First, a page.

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DNA Test Leads To Sisters Being Reunited After Decades Of Separation

MINNEAPOLIS (WCCO) – A DNA test led to a life-changing reunion for two women in the Twin Cities.

Thirty years ago, WCCO captured the fall of a communist dictator in Romania. The countries orphanages were cramped full of children who were forced for be alone of hours at a time.

These children are known as Romania's lost generation.

Thanks to readily available DNA tests, some of those orphaned children now consider themselves found.

In May, Lia Pirro ordered a kit from as a gift to her mom for Mother's Day. Lia was five when she was adopted by a Lakeville family.

She was one of thousands of children given up for adoption as a way to provide for the impoverished household she left behind.

Ultimately, that gift to her mom, led to her own lasting present.

"It was the exact same last name and the picture that he showed me, just looked exactly like my biological mom," Lia said.

On the website, a man spotted Lia's results and thought they looked a lot like another woman he knew with a similar story.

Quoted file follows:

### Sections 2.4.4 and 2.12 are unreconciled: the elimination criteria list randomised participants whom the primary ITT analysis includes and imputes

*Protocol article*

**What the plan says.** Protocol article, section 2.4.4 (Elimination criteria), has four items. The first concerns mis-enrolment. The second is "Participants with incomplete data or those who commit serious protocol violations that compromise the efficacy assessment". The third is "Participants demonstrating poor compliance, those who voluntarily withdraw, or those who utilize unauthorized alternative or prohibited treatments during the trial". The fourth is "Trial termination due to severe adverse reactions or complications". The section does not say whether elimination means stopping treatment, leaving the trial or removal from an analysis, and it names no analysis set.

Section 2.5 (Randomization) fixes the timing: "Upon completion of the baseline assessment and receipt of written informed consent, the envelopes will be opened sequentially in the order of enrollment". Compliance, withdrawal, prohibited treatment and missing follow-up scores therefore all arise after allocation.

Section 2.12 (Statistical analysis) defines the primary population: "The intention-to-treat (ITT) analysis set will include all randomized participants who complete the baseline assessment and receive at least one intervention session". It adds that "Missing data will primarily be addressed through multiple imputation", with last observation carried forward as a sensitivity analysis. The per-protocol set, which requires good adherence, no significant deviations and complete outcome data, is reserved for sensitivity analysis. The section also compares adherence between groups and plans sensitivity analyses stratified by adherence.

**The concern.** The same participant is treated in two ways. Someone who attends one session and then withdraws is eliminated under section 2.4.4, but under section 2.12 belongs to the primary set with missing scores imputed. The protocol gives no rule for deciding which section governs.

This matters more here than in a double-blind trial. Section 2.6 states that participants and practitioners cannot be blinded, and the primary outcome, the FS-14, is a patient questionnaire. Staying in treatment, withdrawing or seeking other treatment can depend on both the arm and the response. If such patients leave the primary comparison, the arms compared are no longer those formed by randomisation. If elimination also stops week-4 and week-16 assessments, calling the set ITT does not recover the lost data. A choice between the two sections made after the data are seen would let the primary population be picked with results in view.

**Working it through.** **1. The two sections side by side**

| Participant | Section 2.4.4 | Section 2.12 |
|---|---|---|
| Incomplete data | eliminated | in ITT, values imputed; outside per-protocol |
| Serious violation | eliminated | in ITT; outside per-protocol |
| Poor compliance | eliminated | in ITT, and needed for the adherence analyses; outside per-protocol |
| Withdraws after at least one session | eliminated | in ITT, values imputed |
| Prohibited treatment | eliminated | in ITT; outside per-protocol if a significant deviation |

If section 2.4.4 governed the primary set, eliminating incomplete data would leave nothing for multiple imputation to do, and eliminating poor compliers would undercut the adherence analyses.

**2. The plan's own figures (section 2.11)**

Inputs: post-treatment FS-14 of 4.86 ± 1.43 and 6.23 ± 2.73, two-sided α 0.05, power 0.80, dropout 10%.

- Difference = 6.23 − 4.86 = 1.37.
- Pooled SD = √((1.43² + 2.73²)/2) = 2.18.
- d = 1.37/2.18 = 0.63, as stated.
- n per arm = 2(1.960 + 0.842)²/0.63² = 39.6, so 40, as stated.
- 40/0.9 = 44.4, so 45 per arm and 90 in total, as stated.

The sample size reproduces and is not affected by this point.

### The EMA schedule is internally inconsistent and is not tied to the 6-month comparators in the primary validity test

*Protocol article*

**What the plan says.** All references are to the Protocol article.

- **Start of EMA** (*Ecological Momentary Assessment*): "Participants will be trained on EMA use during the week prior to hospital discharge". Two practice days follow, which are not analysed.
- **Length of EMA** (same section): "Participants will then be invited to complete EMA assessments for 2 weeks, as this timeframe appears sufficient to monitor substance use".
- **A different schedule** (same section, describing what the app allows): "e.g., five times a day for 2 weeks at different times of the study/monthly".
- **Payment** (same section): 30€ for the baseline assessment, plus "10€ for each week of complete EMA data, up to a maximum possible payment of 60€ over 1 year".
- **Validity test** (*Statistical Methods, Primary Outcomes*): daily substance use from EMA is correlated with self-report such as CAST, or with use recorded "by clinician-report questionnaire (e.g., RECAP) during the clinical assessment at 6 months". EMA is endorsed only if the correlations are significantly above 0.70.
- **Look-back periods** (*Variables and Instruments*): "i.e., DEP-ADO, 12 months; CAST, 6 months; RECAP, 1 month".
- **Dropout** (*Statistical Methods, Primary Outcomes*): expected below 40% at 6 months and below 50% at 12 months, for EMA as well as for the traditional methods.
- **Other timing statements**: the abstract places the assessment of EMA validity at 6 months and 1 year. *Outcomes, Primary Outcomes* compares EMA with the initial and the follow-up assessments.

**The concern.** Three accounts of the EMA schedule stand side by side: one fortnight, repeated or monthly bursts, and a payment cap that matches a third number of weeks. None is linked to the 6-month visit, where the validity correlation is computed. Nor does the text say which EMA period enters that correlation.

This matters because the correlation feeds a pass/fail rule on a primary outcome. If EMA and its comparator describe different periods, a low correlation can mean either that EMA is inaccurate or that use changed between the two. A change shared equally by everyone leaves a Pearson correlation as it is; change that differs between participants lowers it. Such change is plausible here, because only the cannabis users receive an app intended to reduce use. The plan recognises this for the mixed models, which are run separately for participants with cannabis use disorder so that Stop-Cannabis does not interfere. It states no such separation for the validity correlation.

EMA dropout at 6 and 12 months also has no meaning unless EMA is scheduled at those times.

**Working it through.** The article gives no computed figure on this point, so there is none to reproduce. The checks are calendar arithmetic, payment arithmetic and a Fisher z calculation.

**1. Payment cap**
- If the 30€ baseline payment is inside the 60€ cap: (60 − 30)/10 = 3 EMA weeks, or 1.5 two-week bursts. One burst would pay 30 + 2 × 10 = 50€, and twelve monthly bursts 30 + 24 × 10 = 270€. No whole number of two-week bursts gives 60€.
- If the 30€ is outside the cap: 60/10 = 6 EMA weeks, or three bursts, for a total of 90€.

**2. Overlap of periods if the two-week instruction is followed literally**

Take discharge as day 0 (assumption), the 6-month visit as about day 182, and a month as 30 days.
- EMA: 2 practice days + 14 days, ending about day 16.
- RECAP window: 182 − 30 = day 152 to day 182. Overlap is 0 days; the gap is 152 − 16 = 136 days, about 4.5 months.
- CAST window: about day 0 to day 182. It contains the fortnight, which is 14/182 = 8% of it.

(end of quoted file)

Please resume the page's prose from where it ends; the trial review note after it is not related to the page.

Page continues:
"How are you?" Lia asked a woman approaching her at the airport as WCCO was there to capture their reunion.

"This is Zoyie," Lia said to her mom.

Turns out, her sister adopted by a family in Kansas that Lia never knew.

"It's crazy. This is surreal," Zoyie Schnieder said.

Schnieder is five years younger than Lia. She admits she never gave much thought to those she left.

The two have another sister and a brother still back in Romania. Lia and Zoyie plan to visit them in person in January.

"I definitely do think we have a lot of similarities," Lia said.

As they navigate a new path together, Lia and Zoyie are also still trying to figure out if they have the same biological fathers.

However, they learned their biological mother passed away a few years ago in Romania.

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